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Overconfident Investors, Predictable Returns, and Excessive Trading

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  • Kent Daniel
  • David Hirshleifer

Abstract

The last several decades have witnessed a shift away from a fully rational paradigm of financial markets toward one in which investor behavior is influenced by psychological biases. Two principal factors have contributed to this evolution: a body of evidence showing how psychological bias affects the behavior of economic actors; and an accumulation of evidence that is hard to reconcile with fully rational models of security market trading volumes and returns. In particular, asset markets exhibit trading volumes that are high, with individuals and asset managers trading aggressively, even when such trading results in high risk and low net returns. Moreover, asset prices display patterns of predictability that are difficult to reconcile with rational expectations-based theories of price formation. In this paper, we discuss the role of overconfidence as an explanation for these patterns.

Suggested Citation

  • Kent Daniel & David Hirshleifer, 2015. "Overconfident Investors, Predictable Returns, and Excessive Trading," Journal of Economic Perspectives, American Economic Association, vol. 29(4), pages 61-88, Fall.
  • Handle: RePEc:aea:jecper:v:29:y:2015:i:4:p:61-88
    Note: DOI: 10.1257/jep.29.4.61
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    References listed on IDEAS

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    Cited by:

    1. Helen X. H. Bao & Steven Haotong Li, 2016. "Overconfidence And Real Estate Research: A Survey Of The Literature," The Singapore Economic Review (SER), World Scientific Publishing Co. Pte. Ltd., vol. 61(04), pages 1-24, September.
    2. Victor Stango & Joanne Yoong & Jonathan Zinman, 2017. "Quicksand or Bedrock for Behavioral Economics? Assessing Foundational Empirical Questions," NBER Working Papers 23625, National Bureau of Economic Research, Inc.
    3. Carlos Cueva Herrero & Iñigo Iturbe-Ormaetxe Kortajarene & Giovanni Ponti & Josefa Tomás Lucas, 2017. "Boys will (still) be boys: Gender differences in trading activity are not due to differences in confidence," Working Papers. Serie AD 2017-06, Instituto Valenciano de Investigaciones Económicas, S.A. (Ivie).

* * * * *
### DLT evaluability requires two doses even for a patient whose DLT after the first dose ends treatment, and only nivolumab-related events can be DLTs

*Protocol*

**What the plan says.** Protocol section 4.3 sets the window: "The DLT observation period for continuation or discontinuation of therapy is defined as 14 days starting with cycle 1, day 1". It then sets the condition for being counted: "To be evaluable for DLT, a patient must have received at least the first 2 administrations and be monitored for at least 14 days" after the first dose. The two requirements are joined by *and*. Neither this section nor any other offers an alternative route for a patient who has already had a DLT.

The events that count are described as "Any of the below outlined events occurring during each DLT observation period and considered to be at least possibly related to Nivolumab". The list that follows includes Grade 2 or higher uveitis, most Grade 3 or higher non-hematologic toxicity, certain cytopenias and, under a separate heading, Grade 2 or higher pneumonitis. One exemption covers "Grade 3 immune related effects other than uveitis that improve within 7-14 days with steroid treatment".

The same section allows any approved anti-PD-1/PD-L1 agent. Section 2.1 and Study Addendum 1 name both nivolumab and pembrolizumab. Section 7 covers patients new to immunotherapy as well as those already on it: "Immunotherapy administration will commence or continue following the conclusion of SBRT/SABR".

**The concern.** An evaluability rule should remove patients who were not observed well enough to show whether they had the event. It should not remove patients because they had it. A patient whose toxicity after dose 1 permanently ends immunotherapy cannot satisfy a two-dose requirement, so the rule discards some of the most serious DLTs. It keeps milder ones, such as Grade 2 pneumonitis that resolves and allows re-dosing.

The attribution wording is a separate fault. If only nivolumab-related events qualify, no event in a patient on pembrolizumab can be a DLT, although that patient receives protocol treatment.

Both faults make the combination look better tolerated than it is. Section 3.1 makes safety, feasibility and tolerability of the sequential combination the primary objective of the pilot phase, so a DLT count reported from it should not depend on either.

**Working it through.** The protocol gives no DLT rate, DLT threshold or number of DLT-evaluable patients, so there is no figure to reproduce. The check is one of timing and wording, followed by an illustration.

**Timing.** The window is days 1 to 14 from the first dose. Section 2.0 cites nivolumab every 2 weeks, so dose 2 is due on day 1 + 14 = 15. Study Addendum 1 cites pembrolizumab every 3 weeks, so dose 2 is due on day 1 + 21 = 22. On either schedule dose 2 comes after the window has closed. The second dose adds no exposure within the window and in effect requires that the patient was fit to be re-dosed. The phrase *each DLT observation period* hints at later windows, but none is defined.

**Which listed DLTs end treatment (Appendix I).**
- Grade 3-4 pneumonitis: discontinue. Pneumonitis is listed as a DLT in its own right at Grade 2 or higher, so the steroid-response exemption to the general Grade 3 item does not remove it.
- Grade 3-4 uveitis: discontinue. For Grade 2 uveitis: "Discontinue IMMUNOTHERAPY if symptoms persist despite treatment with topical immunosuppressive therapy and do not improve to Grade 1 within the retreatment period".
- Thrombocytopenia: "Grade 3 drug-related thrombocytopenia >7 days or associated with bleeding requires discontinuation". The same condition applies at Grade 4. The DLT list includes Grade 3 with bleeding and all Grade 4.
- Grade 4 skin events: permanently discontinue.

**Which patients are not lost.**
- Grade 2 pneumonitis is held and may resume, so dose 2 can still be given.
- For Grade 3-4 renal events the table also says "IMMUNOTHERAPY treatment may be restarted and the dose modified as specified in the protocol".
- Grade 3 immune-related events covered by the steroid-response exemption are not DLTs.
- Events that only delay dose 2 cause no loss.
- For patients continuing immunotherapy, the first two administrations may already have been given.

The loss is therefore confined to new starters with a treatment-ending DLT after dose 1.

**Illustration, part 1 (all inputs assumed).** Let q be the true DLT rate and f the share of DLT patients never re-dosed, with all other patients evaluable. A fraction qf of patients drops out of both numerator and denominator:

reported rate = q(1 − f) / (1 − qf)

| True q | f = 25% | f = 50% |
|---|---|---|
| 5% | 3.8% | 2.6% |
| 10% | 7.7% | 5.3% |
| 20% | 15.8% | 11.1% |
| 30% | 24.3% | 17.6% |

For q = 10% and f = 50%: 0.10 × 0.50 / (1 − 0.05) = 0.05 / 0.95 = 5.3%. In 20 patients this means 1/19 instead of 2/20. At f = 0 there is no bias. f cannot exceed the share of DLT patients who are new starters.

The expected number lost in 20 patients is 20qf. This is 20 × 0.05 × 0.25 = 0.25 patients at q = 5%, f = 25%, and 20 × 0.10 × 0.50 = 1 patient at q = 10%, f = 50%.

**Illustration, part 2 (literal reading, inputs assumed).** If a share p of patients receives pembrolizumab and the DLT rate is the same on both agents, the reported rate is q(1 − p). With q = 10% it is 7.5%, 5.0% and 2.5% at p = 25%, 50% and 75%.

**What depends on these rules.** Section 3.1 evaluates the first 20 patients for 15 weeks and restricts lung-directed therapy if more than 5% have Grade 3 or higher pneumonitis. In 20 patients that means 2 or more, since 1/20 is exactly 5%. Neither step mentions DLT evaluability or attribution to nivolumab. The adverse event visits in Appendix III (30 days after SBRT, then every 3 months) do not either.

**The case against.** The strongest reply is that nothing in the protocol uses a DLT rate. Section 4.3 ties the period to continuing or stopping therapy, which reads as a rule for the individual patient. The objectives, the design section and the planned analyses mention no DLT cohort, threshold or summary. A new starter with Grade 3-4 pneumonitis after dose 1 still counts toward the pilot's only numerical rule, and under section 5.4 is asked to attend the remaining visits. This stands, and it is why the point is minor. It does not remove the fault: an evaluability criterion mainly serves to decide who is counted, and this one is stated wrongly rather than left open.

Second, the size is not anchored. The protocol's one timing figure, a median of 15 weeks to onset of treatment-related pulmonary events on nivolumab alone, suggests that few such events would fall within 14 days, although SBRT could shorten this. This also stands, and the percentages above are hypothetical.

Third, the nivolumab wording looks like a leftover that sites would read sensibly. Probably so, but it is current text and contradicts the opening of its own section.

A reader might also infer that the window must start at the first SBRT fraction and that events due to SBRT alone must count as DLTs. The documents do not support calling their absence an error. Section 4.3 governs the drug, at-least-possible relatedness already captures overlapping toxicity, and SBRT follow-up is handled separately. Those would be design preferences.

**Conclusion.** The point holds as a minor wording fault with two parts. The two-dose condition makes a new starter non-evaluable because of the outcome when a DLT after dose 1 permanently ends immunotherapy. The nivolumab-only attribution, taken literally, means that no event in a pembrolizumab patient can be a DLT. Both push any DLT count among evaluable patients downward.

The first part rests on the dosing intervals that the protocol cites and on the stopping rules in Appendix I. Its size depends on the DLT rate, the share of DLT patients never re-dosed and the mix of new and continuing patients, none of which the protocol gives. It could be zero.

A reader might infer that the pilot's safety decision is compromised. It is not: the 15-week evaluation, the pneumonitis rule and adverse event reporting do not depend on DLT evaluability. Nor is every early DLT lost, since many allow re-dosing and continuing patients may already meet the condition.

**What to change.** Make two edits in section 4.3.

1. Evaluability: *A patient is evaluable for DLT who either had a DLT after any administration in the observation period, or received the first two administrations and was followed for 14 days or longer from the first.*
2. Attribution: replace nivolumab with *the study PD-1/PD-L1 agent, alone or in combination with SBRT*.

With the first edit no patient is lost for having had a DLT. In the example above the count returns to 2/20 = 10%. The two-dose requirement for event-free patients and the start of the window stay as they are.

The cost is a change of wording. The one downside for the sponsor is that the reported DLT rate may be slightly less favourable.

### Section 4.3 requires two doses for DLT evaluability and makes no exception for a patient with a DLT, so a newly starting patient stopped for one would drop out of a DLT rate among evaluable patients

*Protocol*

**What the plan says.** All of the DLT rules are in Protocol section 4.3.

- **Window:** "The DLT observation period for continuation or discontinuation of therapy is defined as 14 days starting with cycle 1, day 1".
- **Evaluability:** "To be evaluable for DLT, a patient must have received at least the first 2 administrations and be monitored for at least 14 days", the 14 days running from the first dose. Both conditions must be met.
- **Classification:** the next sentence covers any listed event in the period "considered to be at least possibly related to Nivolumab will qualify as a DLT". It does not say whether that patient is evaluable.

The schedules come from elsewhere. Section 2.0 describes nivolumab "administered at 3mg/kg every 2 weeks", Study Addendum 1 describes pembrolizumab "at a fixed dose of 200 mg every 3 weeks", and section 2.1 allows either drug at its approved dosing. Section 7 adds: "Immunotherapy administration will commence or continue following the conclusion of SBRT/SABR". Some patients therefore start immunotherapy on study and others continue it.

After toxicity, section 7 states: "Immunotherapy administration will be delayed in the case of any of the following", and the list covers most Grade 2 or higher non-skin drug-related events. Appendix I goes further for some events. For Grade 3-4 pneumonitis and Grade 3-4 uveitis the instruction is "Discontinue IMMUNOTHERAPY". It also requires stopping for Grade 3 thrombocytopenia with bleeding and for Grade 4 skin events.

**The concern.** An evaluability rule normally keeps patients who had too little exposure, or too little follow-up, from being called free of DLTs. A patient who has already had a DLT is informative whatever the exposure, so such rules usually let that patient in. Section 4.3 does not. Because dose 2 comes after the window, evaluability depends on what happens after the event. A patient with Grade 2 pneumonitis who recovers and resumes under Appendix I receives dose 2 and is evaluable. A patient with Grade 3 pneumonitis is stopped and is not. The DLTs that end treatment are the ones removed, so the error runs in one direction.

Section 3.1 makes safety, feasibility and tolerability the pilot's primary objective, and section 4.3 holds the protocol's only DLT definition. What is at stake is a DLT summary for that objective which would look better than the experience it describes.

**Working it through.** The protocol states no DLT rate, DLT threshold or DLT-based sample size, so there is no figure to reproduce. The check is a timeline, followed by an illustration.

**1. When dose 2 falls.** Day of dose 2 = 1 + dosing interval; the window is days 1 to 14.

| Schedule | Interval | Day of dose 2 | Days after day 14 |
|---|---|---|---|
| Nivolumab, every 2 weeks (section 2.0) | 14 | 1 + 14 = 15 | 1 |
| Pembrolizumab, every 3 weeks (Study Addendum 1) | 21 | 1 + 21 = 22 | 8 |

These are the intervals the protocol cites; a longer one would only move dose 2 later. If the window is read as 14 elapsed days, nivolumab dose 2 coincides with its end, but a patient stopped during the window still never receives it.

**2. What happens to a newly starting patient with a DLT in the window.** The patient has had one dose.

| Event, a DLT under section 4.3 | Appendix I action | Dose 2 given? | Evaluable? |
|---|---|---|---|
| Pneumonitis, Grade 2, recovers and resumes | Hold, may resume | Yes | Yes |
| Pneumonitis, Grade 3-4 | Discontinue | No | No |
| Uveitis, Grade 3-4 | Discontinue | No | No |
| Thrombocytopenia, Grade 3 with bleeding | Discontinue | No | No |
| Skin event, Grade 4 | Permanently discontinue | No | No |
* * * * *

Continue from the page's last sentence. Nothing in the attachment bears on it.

4. Damiano Bruno Silipo & Giovanni Verga & Sviatlana Hlebik, 2017. "Confidence And Overconfidence In Banking," Working Papers 201703, Università della Calabria, Dipartimento di Economia, Statistica e Finanza "Giovanni Anania" - DESF.
    5. Zahra Murad & Martin Sefton & Chris Starmer, 2016. "How do risk attitudes affect measured confidence?," Journal of Risk and Uncertainty, Springer, vol. 52(1), pages 21-46, February.
    6. repec:eee:glofin:v:35:y:2018:i:c:p:1-11 is not listed on IDEAS
    7. repec:pal:assmgt:v:19:y:2018:i:2:d:10.1057_s41260-017-0063-6 is not listed on IDEAS
    8. Pierpaolo Benigno & Anastasios Karantounias, 2006. "Overconfidence, Subjective Perception and Pricing Behavior," NBER Working Papers 11922, National Bureau of Economic Research, Inc.
    9. Cheung, Stephen L. & Johnstone, Lachlan, 2017. "True Overconfidence, Revealed through Actions: An Experiment," IZA Discussion Papers 10545, Institute for the Study of Labor (IZA).
    10. Kataria, Mitesh, 2017. "How long do you think it will take? Field Evidence on Gender Differences in Time Optimism," Working Papers in Economics 694, University of Gothenburg, Department of Economics.
    11. Margarida Abreu & Victor Mendes, 2018. "Do Individual Investors Trade Differently in Different Markets?," Working Papers Department of Economics 2018/01, ISEG - Lisbon School of Economics and Management, Department of Economics, Universidade de Lisboa.
    12. Victor Stango & Joanne Yoong & Jonathan Zinman, 2017. "The Quest for Parsimony in Behavioral Economics: New Methods and Evidence on Three Fronts," NBER Working Papers 23057, National Bureau of Economic Research, Inc.
    13. Philippe Jehiel, 2017. "Investment strategy and selection bias: An equilibrium perspective on overoptimism," PSE Working Papers halshs-01557560, HAL.

    More about this item

    JEL classification:

    • D14 - Microeconomics - - Household Behavior - - - Household Saving; Personal Finance
    • G02 - Financial Economics - - General - - - Behavioral Finance: Underlying Principles
    • G11 - Financial Economics - - General Financial Markets - - - Portfolio Choice; Investment Decisions
    • G12 - Financial Economics - - General Financial Markets - - - Asset Pricing; Trading Volume; Bond Interest Rates

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